A lot can go wrong with air cylinders, and when any problem could lead to downtime, damage, or equipment failure, troubleshooting each issue can get complicated. Preventive maintenance can keep air cylinders running at optimum performance levels and reveal telltale signs that you might need to repair them. Look for these six telltale signs you may need air cylinder repairs.
Your air cylinder may need repair if you notice any of these warning signs:
- Failure to move (or actuate) or slow actuation. Lack of movement is a clear sign that something is wrong. Monitoring actuating pressure can help avoid system breakdown.
- Requiring higher than normal pressure to actuate. If pilot control pressure is too low, the control line may be too small or the metering choke valve could be malfunctioning. Also, there may be mechanical binding between the working load and the air cylinder, so check to make sure that the parallelism is maintained.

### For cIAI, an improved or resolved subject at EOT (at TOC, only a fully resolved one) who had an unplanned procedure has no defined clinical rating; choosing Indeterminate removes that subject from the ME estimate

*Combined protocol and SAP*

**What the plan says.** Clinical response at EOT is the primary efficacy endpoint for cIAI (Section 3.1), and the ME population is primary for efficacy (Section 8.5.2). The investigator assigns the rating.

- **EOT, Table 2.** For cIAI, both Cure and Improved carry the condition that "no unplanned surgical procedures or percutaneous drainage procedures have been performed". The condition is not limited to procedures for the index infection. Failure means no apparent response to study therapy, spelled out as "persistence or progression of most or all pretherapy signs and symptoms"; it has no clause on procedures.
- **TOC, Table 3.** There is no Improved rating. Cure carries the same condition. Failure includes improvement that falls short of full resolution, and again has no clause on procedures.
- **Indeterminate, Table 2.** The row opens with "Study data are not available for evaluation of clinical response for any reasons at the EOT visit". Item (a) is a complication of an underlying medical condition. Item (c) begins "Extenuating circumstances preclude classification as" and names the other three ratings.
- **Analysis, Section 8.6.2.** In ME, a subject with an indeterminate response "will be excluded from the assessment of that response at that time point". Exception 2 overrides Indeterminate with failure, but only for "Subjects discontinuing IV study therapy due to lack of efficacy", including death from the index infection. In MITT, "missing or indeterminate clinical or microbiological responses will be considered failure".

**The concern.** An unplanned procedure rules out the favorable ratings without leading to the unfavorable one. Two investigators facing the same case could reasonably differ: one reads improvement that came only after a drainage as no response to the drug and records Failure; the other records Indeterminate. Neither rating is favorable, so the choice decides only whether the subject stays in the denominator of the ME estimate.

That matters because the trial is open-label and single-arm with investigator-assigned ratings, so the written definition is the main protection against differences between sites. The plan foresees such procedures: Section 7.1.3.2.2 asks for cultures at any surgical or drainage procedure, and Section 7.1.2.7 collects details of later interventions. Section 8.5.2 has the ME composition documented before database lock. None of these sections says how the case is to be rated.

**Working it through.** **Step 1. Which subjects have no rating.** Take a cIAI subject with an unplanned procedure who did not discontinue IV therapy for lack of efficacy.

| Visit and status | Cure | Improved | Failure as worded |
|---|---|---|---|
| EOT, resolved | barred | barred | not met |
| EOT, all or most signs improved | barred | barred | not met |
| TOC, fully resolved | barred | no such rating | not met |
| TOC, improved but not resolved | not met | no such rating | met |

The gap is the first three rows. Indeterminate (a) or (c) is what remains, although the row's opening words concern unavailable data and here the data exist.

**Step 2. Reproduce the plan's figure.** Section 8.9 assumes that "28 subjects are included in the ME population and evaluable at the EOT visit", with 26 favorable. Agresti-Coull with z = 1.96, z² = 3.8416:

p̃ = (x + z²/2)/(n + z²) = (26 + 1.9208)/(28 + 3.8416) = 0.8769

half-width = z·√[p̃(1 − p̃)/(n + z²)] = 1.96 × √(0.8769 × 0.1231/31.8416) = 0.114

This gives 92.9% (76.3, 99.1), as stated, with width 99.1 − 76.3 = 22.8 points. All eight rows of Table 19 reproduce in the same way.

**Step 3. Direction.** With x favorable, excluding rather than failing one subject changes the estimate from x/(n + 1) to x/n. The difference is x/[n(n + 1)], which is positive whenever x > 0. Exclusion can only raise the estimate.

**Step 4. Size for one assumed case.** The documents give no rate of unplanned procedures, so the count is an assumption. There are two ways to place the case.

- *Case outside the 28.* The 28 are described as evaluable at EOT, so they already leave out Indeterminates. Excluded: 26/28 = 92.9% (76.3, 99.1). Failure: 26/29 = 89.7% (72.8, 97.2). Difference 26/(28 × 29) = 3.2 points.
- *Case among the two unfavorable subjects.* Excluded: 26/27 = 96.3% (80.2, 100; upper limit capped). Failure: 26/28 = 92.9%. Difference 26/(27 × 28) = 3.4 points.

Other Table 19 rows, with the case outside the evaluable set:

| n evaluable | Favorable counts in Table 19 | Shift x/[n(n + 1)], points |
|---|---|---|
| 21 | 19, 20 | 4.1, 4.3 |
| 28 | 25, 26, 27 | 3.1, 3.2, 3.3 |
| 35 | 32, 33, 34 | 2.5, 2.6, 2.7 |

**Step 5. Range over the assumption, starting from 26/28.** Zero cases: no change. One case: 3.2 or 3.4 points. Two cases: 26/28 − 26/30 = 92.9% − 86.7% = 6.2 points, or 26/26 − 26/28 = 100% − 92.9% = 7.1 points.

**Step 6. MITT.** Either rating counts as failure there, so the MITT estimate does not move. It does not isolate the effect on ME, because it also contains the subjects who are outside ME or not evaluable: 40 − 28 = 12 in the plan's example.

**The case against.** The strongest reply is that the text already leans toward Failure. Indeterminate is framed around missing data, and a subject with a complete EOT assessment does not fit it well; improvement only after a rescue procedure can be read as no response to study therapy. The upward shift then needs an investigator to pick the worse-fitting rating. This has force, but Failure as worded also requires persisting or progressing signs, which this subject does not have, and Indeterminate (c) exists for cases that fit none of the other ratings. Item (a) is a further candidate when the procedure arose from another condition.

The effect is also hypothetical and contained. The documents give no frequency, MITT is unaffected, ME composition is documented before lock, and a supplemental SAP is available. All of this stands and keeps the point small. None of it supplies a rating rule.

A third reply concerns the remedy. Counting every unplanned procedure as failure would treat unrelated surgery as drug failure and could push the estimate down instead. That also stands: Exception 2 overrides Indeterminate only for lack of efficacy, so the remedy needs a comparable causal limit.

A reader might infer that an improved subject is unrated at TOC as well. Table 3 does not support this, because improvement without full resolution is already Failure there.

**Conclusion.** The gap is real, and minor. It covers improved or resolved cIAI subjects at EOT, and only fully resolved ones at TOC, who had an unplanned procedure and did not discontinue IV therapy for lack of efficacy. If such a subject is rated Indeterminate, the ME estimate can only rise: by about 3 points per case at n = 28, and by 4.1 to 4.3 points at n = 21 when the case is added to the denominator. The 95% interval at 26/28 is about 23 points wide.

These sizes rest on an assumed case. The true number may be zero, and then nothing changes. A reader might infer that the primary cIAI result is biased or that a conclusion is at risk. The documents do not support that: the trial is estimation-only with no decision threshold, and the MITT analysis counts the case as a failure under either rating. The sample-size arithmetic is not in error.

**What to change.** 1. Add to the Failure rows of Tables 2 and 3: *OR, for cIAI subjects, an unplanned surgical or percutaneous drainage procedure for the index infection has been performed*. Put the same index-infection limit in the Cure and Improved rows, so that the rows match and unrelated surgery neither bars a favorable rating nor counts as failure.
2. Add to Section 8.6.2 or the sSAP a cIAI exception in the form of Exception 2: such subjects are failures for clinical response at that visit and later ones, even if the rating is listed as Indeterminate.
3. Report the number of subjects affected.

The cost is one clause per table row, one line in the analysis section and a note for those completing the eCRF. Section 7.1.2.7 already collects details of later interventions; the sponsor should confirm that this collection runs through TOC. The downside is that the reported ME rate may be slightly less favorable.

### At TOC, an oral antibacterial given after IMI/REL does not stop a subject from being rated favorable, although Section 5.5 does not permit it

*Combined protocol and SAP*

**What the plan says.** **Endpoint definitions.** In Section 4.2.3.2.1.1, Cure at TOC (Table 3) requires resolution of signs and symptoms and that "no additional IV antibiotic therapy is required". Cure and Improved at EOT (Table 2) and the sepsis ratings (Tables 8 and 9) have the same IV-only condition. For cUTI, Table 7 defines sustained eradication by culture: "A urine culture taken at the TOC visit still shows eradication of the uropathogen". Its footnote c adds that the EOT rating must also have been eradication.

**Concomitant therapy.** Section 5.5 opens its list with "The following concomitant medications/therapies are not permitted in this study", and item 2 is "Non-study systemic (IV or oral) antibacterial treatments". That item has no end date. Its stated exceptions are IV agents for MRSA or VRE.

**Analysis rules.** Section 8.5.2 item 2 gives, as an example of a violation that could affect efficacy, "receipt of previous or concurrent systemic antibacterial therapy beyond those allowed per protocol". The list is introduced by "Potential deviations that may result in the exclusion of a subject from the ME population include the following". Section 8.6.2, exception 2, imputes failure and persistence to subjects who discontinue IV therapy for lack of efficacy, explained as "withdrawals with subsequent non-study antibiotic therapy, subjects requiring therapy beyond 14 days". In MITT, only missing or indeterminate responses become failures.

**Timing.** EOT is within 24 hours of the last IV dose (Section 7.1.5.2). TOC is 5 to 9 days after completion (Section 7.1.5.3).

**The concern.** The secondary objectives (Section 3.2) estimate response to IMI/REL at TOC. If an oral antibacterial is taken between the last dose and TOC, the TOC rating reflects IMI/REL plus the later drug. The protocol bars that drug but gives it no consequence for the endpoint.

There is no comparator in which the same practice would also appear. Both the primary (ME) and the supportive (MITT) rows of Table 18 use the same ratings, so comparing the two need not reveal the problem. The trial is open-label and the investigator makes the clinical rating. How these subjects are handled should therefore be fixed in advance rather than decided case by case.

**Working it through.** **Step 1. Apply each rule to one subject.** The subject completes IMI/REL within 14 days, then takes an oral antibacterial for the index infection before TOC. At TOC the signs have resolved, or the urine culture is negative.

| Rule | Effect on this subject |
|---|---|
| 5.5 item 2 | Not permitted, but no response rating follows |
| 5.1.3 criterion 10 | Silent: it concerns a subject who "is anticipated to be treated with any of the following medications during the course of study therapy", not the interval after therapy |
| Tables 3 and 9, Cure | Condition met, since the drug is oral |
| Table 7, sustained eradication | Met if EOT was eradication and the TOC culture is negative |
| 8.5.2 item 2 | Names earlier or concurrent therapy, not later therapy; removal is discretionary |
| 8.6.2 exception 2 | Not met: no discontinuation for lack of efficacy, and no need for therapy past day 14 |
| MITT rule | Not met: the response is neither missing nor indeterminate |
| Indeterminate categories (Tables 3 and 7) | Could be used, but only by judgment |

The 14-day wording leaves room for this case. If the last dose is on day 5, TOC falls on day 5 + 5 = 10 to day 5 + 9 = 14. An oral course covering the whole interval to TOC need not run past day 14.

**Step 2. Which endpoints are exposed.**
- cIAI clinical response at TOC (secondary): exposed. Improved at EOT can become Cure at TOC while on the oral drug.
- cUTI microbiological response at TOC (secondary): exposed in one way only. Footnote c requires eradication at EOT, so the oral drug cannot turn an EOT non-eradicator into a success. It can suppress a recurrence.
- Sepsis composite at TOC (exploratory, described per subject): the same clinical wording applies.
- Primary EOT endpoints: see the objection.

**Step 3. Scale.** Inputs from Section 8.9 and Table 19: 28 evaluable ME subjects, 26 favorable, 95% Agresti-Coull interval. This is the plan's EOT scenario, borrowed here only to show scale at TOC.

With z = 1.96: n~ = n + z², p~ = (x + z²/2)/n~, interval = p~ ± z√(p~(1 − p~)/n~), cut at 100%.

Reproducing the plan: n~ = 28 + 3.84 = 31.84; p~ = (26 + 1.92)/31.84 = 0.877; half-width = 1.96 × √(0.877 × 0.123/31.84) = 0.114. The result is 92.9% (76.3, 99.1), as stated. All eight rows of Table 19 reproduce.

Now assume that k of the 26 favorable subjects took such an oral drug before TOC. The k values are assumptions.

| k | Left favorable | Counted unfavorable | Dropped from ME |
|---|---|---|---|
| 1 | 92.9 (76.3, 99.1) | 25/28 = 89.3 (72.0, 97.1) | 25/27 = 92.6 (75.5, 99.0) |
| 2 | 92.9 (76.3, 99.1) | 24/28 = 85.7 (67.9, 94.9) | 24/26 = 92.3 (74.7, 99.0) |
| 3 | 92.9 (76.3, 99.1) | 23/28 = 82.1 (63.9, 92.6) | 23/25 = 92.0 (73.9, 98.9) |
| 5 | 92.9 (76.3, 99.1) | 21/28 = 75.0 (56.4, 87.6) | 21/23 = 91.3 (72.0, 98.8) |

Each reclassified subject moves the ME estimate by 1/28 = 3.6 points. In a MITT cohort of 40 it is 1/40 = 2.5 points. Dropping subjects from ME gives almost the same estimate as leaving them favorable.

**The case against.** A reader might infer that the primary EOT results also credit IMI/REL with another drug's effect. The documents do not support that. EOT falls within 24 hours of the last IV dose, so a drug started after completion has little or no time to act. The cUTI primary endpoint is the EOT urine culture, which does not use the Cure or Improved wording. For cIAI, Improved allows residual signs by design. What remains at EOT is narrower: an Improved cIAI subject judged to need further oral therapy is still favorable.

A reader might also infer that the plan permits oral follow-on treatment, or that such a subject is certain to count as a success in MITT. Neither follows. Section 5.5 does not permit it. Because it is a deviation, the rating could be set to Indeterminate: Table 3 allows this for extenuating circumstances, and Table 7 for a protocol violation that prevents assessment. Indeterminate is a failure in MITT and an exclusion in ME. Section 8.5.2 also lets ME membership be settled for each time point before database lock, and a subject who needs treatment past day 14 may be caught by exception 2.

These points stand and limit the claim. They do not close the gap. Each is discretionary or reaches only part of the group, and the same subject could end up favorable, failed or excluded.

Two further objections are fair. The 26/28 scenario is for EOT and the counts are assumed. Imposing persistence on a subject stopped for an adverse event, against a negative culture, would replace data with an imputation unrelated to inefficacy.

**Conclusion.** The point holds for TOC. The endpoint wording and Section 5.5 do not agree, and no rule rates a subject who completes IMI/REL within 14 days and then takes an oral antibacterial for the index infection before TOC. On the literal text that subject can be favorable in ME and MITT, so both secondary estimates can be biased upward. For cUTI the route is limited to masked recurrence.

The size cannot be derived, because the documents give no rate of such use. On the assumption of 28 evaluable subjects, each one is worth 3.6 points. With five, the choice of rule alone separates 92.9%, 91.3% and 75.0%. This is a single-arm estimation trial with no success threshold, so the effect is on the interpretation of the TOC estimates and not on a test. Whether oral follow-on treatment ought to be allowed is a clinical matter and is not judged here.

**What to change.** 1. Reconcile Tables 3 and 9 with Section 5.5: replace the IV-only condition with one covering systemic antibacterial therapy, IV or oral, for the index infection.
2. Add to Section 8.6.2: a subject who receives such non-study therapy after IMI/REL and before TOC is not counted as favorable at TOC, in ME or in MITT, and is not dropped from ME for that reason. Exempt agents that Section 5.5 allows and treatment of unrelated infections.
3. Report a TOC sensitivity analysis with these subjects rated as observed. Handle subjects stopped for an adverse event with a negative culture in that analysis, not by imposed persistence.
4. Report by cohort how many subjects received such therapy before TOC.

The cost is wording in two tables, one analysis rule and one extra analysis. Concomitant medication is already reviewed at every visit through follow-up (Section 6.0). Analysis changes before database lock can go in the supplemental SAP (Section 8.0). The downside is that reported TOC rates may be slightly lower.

- Visual corrosion or excessive wear.
- Hissing noises.
- Load pulsing. Air cylinders are known for their smooth, almost silent movement. If you notice a change, it’s probably not running right.
- Intermittent start-up. When cylinders run at overload capacity, seals are subjected to higher stress and friction rates. Rod ends bend or break, and actuators can come apart. In a system with speed control or energy-absorbing devices, pressure spikes can also occur above normal system pressures.
The Price of Ignoring Air Cylinder Problems
Missing any of these signs can be costly. If your air cylinder isn't properly cared for, you'll likely notice production downtime as well as potential damage to machinery and the products you're making. But ignoring warning signs and skipping regular maintenance carries ongoing costs, not to mention drastically reducing the lifespan of the air cylinder and the equipment it's used in.
Even if you're maintaining your equipment regularly and checking for signs of disrepair, it's always a good idea to order a replacement air cylinder or rebuild kit for your storeroom for unexpected emergencies to minimize costs and maximize uptime.